War via TikTok: Russia’s new tool for propaganda machine

“This is the way they go to war; it’s a central part of Russian doctrine,” said Jim Ludes, a former U.S. defense analyst who now directs the Pell Center for International Relations and Public Policy at Salve Regina University. Ludes said Russian disinformation campaigns are intended to galvanize Russian support while confusing and dividing the country’s opponents. Russia tailors its propaganda message for specific audiences. For Russians and pro-Russian separatists in Ukraine, the message is that Russia is trying to defend its own people against Western-fueled aggression and persecution in Ukraine. Similar tactics have been used, including by Nazi Germany…

How Fake News Happens: It’s simple! A governor tweets a Fox News graphic from a story that cites a British tabloid’s misinterpretation of a scholarly study, and a false narrative about Biden banning beef stokes political rage

How dare President Biden be invoked by a British tabloid that rather creatively linked a scholarly study to a plan Biden floated during the Democratic primary. How dare Biden be implicated in a Fox News graphic that falsely lists cutting beef sales by 90% as a requirement of Biden’s “climate requirements.” How dare Biden be targeted by the Texas governor who retweeted the misleading Fox News graphic that amplified the spin that the British tabloid put on a scholarly study. Biden is such a national embarrassment! Why doesn’t he just spend his time rage-tweeting from golf courses, like presidents are…

Fox News, accused of manipulating news images, relabels them as “collages,” “regrets these errors”

Using bits and pieces of real news in order to distort the public perception of a story is unethical. Not all news organizations distort the truth this way. What do you think about the ones that do? Today, Fox re-labeled three different altered images, identifying each as a “collage” and posting a note that says the company “regrets these errors.” Fox used a dramatic photograph of a person running past a flaming building in Minnesota to illustrate a story on the Seattle “Autonomous Zone” (which is occupied by protestors, but is not ablaze). Not all news insert the same image…

There’s nothing like a fair-minded, good-faith analysis of the facts

There’s nothing like a fair-minded, good-faith analysis of the facts. And this article from PJMedia is nothing like a fair-minded, good faith analysis. I see it instead as a cynical attempt to cloud the truth by feeding conspiracy theories. An actual news story would lead with the evidence — any charges filed against Gugino, quotes from a witness whose first-hand experiences challenge the mainstream interpretation of the video, behind-the-scenes photos documenting Gugino’s long career as a Hollywood stunt performer, court rulings showing he’s earned millions of dollars by falling down in front of police officers and suing them in civil…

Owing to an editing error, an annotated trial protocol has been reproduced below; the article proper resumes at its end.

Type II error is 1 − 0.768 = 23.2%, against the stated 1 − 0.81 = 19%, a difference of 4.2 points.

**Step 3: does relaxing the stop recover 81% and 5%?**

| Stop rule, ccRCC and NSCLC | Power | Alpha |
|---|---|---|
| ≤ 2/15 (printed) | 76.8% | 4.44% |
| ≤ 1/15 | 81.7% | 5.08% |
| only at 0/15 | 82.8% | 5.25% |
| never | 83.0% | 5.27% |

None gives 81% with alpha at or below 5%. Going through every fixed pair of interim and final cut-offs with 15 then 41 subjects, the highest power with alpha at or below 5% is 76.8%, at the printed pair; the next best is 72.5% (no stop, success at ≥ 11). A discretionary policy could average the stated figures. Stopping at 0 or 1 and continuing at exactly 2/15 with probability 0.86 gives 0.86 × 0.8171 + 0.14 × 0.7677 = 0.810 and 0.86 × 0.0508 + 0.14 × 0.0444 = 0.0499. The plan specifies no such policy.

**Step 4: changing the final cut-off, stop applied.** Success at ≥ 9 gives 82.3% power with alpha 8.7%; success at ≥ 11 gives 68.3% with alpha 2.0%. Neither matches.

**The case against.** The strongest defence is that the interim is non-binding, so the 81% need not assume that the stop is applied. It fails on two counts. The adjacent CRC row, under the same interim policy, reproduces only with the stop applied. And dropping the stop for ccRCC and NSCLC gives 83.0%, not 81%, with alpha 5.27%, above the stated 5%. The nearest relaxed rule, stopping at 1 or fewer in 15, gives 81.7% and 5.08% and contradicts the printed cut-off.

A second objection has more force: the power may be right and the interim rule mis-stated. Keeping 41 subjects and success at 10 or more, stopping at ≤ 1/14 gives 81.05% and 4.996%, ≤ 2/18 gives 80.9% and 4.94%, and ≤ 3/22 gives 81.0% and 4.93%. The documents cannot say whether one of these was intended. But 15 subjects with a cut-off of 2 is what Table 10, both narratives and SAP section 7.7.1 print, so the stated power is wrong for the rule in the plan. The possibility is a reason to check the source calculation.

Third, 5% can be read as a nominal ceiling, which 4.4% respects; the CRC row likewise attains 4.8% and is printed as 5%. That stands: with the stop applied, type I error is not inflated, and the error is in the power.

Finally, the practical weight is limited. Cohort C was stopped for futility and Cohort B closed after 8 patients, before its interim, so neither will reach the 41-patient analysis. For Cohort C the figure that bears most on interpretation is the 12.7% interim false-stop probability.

Police Department, Fire Department Tell Different Versions of Same Richmond Incident

A Richmond police official and a fire official agree that Sunday, multiple individuals interfered with a fire truck’s response to a fire. But beyond that, each source tells a rather different story.

I just watched a pretty good Star Trek episode exploring the premise that well-intentioned people can remember and sincerely believe widely different interpretations of the same events, without being intentionally deceptive.

When equally credible sources make conflicting claims, there’s probably a story there somewhere. If a source makes unverifiable claims, or won’t respond to legitimate follow-up questions, or vilifies or aggrandizes a third party, that’s a good reason to be skeptical.

Meme unfairly blames “protesters” for four crimes

A Facebook meme that claims “3 of these 4 honorable men were killed by ‘protesters’” is false. I don’t mean that I can prove that not a single one of the guilty parties ever participated in a protest. However, Police never connected Beaty’s death with the protests (and the FBI declined to do so when asked). Police sent out an alert that specified Underwood’s death was unrelated to protests. Dorn was responding to a burglar alarm at a business that was being looted hours after a protest ended. Brewer was injured not during a protest, but 40 minutes after protesters…

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Minneapolis protest cleanup: Did you share this meme without fact-checking it? (Don’t spread fake news about the news.)

A Facebook meme with 52k reactions and 37k shares includes pictures of volunteers cleaning the streets in Minneapolis, the day after mass protests of the death of George Floyd. The pictures make a powerful point about the values of the community. However, the text includes an unnecessary slam against journalism, because it introduces the images with “Images you won’t see in the news.” I searched news.google.com for “minneapolis protesters cleaning” and found dozens of timely, relevant stories covering that angle of the story. Perhaps whoever created the meme didn’t see a cleanup story in whatever news source they checked. But…

Trump, Obama seem equally disinterested in portrait unveiling — but journalism takes hits from both sides

On social media recently I saw people mocking Trump for “refusing” to unveil the traditional presidential portrait of Obama, and I saw people attacking “the fake news media” for pushing a narrative designed to make Trump look bad. The original NBC story that broke this item accurately states that neither Trump nor Obama is interested in the unveiling ceremony. There’s a whole ecosystem of people across the political spectrum who gain a following by commenting on news stories. Some are trained, working journalists; some are entertainers, and some are just random people trying to attract attention. I seem to remember…

When People Only Read the Headline — Misuse of Journalism

The Society of Professional Journalists links to an interview with an MIT professor who’s studying misinformation on social media (which is not the same thing as bad journalism — some bad actors take journalism out of context in order to deceive). Responsible journalists are aware that sensational headlines can harm the public. The truth is journalists in the field reporting breaking news often don’t write the headlines. Marketers will try out three or four different headlines on social media, and whichever get more clicks on social media becomes the headline for the story. This is a challenge because people often…